I have to disagree about the assessment of King Arthur. Firstly, if you expect him to be a "commanding leader," then you miss the point of the character. Arthur is not intended to be the confident, assertive king people imagine when they think of Richard the Lionheart. He was born a commoner and became king through circumstances that shocked and overwhelmed him. As his lines say, he never desired to be king and always felt ill at ease in his crown. Arthur ("Wart" - of course he isn't supposed to be your stereotypical kingly figure) is a "normal" person - he is shy and nervous before meeting his bride, he wants to be a just leader but is unsure of how to best rule his kingdom and constantly questions himself. He has the best intentions but becomes trapped in a situation where no possible outcome is good. All along he only tries to make the best of the situation that has been thrust upon him. This is why we feel so heartbroken for him, or at least I did when I saw the performance last night. There were plenty of tears in the audience, and this does not happen if the actor playing Arthur hasn't done his job.
Secondly, if you expect a more "kingly" rendition of Arthur's songs, you must not be at all familiar with the show. It was written with Richard Burton in mind, the most iconic Arthur, who is famous for his sing-speak style. Richard Harris and most if not all subsequent Arthurs of note have interpreted the role with that sing-speak performance. It is not only an homage to perform the role this way, it is the way it was intended by the writers.
As for Lancelot, I think it is not *his* transition but rather the way he is perceived by others that changes rather abruptly. It is written that way - after the miracle, everyone sees him differently. It is misleading to lay the blame for this on the person playing Lancelot, who does show an arc of growing humility, brief though it may be, before the miracle occurs.
I must agree about the musical issues. There were times that sounded jarring due to the singers and the orchestra not being together. I'm sure this will improve quickly (opening night always has hiccups). I don't believe this or any other issue has anything to do with the performers being volunteers. There is no theater in Charleston that pays actors enough to support themselves, so ALL actors you see in this town have day jobs and are giving their time for, at most, a small stipend. There is absolutely zero correlation between talent and paycheck. I do wish the Footlight D of D hadn't included that in the opening speech, because it is completely irrelevant and only plants expectations of disappointment in the audience. I, for one, was not disappointed.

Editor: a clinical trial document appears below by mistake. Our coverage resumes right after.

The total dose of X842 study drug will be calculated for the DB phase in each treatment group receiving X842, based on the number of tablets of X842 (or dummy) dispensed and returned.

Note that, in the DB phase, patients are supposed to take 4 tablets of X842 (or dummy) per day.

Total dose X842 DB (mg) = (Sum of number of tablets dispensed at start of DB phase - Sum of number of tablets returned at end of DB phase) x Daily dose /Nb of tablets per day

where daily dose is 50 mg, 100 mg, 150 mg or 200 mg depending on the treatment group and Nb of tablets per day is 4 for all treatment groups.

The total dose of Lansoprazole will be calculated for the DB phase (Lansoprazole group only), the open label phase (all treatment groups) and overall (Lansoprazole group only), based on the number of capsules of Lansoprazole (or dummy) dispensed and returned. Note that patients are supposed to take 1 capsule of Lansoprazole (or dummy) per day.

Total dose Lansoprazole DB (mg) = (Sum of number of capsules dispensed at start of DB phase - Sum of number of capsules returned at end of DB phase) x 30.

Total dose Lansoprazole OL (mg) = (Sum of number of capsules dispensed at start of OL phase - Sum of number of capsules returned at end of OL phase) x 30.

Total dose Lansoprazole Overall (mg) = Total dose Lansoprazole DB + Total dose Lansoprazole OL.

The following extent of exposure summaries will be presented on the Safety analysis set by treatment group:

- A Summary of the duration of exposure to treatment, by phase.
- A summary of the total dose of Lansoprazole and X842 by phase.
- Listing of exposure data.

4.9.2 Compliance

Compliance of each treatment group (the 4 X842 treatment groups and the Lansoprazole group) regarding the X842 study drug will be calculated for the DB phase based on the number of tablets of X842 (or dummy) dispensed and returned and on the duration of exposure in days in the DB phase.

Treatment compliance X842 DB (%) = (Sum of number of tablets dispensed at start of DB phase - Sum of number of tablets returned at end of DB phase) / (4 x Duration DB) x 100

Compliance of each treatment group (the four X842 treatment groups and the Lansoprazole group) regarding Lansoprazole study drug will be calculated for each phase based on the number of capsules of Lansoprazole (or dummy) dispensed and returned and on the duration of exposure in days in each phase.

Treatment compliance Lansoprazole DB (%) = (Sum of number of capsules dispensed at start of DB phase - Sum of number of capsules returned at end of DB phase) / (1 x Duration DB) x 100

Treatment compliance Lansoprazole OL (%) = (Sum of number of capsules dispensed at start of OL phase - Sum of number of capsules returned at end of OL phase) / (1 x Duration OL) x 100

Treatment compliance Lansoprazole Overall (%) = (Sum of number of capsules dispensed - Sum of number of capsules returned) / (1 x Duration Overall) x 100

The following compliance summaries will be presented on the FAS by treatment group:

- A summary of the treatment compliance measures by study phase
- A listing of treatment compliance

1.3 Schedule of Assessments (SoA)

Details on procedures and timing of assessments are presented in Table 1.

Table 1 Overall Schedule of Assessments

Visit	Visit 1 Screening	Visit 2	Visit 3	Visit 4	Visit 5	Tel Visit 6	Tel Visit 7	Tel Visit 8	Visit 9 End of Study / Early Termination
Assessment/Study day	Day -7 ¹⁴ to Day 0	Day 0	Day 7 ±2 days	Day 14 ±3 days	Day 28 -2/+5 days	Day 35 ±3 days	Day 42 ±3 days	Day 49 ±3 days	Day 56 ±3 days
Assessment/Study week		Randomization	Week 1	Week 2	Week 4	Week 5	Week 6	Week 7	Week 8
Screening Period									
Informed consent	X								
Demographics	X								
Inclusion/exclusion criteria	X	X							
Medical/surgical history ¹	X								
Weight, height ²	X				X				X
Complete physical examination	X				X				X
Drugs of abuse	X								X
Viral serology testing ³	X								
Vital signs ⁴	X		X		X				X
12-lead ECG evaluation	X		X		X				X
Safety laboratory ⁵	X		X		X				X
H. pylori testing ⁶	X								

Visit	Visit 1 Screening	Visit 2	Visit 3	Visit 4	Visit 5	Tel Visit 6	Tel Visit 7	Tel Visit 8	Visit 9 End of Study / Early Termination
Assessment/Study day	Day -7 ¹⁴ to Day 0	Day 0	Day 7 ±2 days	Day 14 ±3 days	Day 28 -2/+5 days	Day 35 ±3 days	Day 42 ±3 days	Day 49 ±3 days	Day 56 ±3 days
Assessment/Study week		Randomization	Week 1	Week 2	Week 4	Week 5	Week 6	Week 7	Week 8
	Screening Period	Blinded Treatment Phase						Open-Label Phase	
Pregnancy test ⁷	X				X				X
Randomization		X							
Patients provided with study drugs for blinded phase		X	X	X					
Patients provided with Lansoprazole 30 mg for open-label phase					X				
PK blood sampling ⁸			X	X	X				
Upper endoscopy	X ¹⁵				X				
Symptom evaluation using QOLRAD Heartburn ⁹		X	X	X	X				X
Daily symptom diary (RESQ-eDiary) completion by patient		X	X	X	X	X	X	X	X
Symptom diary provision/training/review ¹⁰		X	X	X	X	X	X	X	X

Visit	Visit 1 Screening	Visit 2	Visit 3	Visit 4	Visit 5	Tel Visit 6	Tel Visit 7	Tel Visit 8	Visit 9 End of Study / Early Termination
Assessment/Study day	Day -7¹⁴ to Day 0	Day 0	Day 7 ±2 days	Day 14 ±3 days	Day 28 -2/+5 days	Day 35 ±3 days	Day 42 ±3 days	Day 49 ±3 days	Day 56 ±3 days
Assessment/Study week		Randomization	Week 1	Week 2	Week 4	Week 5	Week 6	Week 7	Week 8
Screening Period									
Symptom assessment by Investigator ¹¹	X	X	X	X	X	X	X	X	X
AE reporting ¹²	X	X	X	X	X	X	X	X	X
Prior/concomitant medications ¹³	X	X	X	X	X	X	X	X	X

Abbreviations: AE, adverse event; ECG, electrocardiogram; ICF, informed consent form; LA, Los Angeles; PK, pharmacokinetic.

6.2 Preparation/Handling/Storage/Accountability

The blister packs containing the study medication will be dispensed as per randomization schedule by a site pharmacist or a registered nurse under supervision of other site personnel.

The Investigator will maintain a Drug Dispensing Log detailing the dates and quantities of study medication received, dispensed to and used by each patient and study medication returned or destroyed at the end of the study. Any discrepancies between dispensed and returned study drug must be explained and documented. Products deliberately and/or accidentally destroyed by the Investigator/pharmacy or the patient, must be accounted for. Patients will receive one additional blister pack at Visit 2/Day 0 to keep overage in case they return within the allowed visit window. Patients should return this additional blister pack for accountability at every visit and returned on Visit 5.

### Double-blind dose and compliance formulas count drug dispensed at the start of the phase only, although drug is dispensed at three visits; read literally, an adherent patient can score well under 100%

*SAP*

The parable of the ungrateful servant tells of a man who was forgiven his debts, yet would not show mercy on his own debtors. Jesus said that unlike this man, we should show mercy and forgiveness to our brothers, implying that not doing so is sinful and against His teachings.
The parable of the Good Samaritan tells of a man who was accosted, beaten, stripped, robbed, and left for dead. This is clearly an evil, sinful act.
The parable of the Prodigal Son tells of a young man who took his share of his father's property and squandered it on "wild living" and prostitutes. He comes to repent his actions, but those actions discussed in the parable are undeniably sinful.
These are stories told by Jesus, which include elements of evil and sin. The stories themselves are not evil, and it is not a sin to tell them.
It makes no sense then to call other stories (fictional or not) evil. If I tell you how my cousin was raped and murdered, I am not sinning in doing so.
That is the last thing I will say, because this has gotten too far away from the simple artistic review this article was intended to be. This is a comment board for the review, where people who have seen the play can discuss their thoughts and responses.